And one would need look no further than the example of the moral ground laid in the 2016 election versus the election results to see this.

After all, Trump was the Will of God incarnate for the legislators of this pristine state to at last have a shot at what they have been fighting for since they arrived in the original territory just a little more than 100 years ago: the right to claim for themselves what was never theirs and do as they please with what does not belong to them — public lands.

Prior to the last year, any attempts at gaining control of land that belonged to every American was stopped in its tracks by long-standing court precedents and legislation such as the Antiquities Act, the Federal Land Management and Policy Act, and even the Taylor Grazing Act. What were tantamount to nothing more than rally cries fortified by frivolous lawsuits and acts of childish behavior with deadly consequences were seemingly validated by Trump’s illegal decision to rescind the newly appointed Bears Ears and Escalante National Monuments.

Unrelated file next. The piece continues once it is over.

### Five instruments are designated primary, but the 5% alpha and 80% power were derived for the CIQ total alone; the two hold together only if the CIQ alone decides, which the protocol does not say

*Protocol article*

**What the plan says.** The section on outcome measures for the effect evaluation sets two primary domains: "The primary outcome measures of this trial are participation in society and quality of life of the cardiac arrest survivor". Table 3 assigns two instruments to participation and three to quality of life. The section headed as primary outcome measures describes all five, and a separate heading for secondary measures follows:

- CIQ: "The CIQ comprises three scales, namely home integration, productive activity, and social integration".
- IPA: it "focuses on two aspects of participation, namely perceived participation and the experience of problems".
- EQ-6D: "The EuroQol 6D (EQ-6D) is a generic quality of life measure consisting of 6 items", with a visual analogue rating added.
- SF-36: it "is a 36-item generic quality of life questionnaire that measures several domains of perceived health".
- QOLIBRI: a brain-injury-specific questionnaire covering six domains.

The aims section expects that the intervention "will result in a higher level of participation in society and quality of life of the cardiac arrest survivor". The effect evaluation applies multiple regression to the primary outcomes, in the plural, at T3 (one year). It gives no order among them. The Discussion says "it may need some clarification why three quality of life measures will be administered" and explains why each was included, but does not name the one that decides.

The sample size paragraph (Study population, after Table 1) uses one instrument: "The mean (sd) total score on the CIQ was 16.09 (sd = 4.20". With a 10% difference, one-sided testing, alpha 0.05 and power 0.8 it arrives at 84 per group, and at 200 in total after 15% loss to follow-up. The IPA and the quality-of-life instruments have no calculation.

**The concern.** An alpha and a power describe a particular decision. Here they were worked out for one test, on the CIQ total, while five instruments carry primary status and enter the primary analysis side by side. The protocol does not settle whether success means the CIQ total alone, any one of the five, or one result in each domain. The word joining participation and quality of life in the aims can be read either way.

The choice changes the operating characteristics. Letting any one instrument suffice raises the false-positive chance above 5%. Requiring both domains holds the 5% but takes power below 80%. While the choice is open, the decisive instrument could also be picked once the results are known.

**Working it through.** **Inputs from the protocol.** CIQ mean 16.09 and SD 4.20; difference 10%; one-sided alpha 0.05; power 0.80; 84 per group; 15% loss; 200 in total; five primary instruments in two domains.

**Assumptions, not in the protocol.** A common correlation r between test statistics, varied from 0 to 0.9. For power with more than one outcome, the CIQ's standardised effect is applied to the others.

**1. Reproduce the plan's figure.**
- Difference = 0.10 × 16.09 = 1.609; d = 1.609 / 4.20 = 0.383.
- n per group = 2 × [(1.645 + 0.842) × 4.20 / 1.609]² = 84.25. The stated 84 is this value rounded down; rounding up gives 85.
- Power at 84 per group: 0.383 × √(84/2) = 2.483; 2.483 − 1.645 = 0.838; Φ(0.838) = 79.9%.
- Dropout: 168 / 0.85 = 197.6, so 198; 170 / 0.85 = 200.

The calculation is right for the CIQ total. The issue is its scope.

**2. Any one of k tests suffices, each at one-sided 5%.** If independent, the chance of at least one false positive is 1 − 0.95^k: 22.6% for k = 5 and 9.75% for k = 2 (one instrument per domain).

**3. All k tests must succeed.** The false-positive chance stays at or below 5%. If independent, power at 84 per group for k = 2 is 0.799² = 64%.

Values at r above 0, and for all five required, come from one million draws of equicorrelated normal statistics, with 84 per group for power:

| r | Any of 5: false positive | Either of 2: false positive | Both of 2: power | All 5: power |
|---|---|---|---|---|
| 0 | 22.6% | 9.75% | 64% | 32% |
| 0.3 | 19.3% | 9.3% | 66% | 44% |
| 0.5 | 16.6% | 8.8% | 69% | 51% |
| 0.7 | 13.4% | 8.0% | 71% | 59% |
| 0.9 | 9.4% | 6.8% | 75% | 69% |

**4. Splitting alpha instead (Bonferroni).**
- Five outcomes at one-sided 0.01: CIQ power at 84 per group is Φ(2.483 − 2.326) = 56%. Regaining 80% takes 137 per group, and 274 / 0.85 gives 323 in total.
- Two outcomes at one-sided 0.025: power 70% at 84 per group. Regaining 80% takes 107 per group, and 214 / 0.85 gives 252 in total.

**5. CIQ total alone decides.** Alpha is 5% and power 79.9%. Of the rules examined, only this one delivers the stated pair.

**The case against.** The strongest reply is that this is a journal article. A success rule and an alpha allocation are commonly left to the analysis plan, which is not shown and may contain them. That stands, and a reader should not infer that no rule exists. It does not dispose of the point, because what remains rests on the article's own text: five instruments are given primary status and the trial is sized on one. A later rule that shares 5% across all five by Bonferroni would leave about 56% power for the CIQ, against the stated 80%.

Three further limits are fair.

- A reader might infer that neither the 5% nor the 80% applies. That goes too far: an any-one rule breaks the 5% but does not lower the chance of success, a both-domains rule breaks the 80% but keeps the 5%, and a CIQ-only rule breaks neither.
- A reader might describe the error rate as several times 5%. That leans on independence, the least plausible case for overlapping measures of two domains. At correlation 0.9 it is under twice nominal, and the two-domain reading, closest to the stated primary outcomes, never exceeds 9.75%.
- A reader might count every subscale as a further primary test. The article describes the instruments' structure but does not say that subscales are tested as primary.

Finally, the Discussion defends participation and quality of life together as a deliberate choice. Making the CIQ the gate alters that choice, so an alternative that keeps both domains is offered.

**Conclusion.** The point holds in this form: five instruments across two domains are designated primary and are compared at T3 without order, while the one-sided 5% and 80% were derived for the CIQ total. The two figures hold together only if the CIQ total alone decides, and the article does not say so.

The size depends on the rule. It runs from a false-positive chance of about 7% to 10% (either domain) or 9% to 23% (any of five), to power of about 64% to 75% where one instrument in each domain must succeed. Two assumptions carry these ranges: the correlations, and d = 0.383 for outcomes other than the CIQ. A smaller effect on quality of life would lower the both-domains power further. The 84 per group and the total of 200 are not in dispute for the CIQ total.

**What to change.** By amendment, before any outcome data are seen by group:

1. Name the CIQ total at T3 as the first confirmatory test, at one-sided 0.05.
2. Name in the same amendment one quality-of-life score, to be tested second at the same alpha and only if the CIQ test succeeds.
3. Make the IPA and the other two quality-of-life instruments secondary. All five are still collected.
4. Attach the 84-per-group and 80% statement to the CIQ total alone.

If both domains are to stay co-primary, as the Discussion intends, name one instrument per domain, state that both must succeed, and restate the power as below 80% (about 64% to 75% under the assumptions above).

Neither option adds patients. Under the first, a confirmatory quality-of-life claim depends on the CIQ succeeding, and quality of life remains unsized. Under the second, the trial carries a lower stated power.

In no less than a week’s time from Trump’s announcement, Utah legislators began to introduce bills to paper over the illegal act, making it veritable law of the land. This has been their hope all along: to take hold of land that does not belong to them under the guise of being better stewards of it only to sell it to the extractive industries, though they deny it.

Adding to the hypocrisy is the constant bemoaning by Utah legislators of federal government overreach and the need for independence contrasted with the copious amount of federal money the state takes. In fact, in a bill proposed to allow a self-governing national park, they will still require federal money to run it in the form of taxes paid by every American who rightfully owns that land.

At present, multiple lawsuits have been brought forth to challenge Trump’s sweeping illegal move and interestingly enough just this week a motion was made to have the venue for these cases to be heard moved from Washington D.C. to a federal court in Utah.